Bipolar Disorder Community
I am thinking too much?
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Bipolar Disorder is also known as "Manic Depressive Disorder". This forum is for questions and support for people with, or for loved ones of people with Bipolar Disorder. The forum covers topics ranging from Aggressive Behavior, Affect on friends and Family, Alcohol and Drug Abuse, Appetite Changes, Chronic Pain, Denial, Depression, Difficulty Concentrating, Euphoria, Guilt, Manic Depression, Medications, Mood Swings, Poor Judgment, and Sleep Disorders

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I am thinking too much?

So i want to know if I could possibly have bipolar disorder. For as long as i can remember i get mad quite easily, yell easily and almost immediately i can get distracted easily and become happy again. Sometimes I'm not even really angry at my loved ones but i find myself raising my voice to them. i find myself shouting for no reason with anger in my voice even though i don't really really feel anger at all. i don't want to take the easy way out by saying that i have a disorder because what if i just have anger management issues? but when i think about it i dont really become angry. i feel like i pick fights for no purpose or reason and i push loved ones away often. i feel like just being by myself alot of times because i dont feel like anyone can really love me for who i am. its almost fun for me to pick fights and put down my loved ones but at the same time it hurts them and it hurts me because after i do it i push them away. its really sick to think the way i do sometimes because through no fault of their own i'm constantly raising my voice at my loved ones. When my husband and i fight i bring up stupid things just to fight about and i say the most awful things to him, knowing that i'm hurting him. Then it'll be minutes later when we're with friends that my mood is perky and positive. Am i making excuses for myself by saying i have disorder or do i mind issues i need to work out without the help of meds?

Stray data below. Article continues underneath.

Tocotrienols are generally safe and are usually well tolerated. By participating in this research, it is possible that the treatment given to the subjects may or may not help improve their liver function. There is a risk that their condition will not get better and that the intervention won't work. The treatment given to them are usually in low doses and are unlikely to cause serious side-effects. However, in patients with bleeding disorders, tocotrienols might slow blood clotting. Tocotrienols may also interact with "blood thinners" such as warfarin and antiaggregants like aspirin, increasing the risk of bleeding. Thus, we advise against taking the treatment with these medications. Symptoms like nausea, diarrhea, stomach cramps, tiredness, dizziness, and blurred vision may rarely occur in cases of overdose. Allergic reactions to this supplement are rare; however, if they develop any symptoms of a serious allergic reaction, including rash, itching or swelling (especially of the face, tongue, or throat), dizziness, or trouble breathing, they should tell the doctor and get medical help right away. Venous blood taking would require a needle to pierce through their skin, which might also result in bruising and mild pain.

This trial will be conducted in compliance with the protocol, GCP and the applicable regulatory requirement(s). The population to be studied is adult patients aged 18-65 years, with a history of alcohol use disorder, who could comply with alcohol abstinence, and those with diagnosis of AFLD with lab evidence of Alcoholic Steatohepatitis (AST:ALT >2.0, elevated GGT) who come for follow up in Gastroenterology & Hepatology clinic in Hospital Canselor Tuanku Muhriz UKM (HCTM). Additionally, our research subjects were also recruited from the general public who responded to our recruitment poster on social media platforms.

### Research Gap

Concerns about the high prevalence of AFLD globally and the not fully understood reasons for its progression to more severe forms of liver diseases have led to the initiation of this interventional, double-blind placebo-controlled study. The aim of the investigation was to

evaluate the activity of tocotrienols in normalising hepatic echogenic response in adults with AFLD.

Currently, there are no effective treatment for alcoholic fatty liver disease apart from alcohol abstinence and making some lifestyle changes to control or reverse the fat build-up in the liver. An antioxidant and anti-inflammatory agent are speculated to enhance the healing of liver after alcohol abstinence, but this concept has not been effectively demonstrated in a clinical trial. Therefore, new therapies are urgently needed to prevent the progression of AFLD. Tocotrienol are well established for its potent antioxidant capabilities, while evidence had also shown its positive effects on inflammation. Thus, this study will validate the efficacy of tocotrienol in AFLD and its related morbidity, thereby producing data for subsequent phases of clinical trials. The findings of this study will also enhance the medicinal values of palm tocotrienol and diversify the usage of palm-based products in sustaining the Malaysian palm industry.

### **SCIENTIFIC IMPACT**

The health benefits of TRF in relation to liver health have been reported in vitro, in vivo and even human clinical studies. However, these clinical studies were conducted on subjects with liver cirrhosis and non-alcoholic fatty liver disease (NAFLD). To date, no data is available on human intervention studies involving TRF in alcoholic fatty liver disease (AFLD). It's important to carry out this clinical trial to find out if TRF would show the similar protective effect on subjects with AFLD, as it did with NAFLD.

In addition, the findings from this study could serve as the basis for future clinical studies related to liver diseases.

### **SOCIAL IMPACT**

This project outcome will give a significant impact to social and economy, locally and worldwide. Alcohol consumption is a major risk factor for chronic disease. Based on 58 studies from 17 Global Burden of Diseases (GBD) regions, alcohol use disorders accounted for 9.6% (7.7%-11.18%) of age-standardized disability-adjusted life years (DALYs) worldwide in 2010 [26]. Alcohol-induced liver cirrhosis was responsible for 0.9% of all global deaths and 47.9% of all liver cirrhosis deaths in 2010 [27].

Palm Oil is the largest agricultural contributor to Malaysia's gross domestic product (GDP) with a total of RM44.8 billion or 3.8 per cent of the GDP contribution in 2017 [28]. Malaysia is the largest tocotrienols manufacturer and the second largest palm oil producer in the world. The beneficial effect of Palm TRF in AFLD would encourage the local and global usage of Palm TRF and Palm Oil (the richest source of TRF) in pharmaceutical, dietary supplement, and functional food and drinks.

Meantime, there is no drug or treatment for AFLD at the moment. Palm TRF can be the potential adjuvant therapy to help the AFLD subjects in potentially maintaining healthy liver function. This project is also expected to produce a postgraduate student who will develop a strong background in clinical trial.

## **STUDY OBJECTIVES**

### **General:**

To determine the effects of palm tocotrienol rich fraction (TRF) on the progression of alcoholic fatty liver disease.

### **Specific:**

Tags: Bipolar
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585414_tn?1288944902
Episodes of extreme anger and having difficulty relating to people at times can be part of bipolar but it would depend on what else is going on. It definitely would be worthwhile speaking to a therapist and seeing if a further referral is needed.
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Avatar_f_tn
Bipolar moods last longer than minutes. Even if you have ultridian rapid cycling (changing moods several times a day) It isn't usually a flip back to normal so quickly thing (others please correct me if I am wrong on that - its just my experience as an ultridian cycler), and the flip back to normal isn't influenced by social settings. If you can control yourself in public situations probably not a bipolar thing. But what you describe is serious and if it doesn't fit this category it may fit another one. Bottom line is see your GP or a psychiatrist. If you think you will chicken out by not being honest print this post and take it in with you. This is the criteria for diagnosing bipolar disorder

Bipolar I Disorder--Diagnostic Features (DSM-IV, p. 350)
The essential feature of Bipolar I Disorder is a clinical course that is characterized by the occurrence of one or more Manic Episodes or Mixed Episodes. Often individuals have also had one or more Major Depressive Episodes.

Bipolar II Disorder--Diagnostic Features (DSM-IV, p. 359)
The essential feature of Bipolar II Disorder is a clinical course that is characterized by the occurrence of one or more Major Depressive Episodes accompanied by at least one Hypomanic Episode.  

Criteria for Major Depressive Episode (DSM-IV, p. 327)
A. Five (or more) of the following symptoms have been present during the same 2-week period and represent a change from previous functioning; at least one of the symptoms is either (1) depressed mood or (2) loss of interest or pleasure.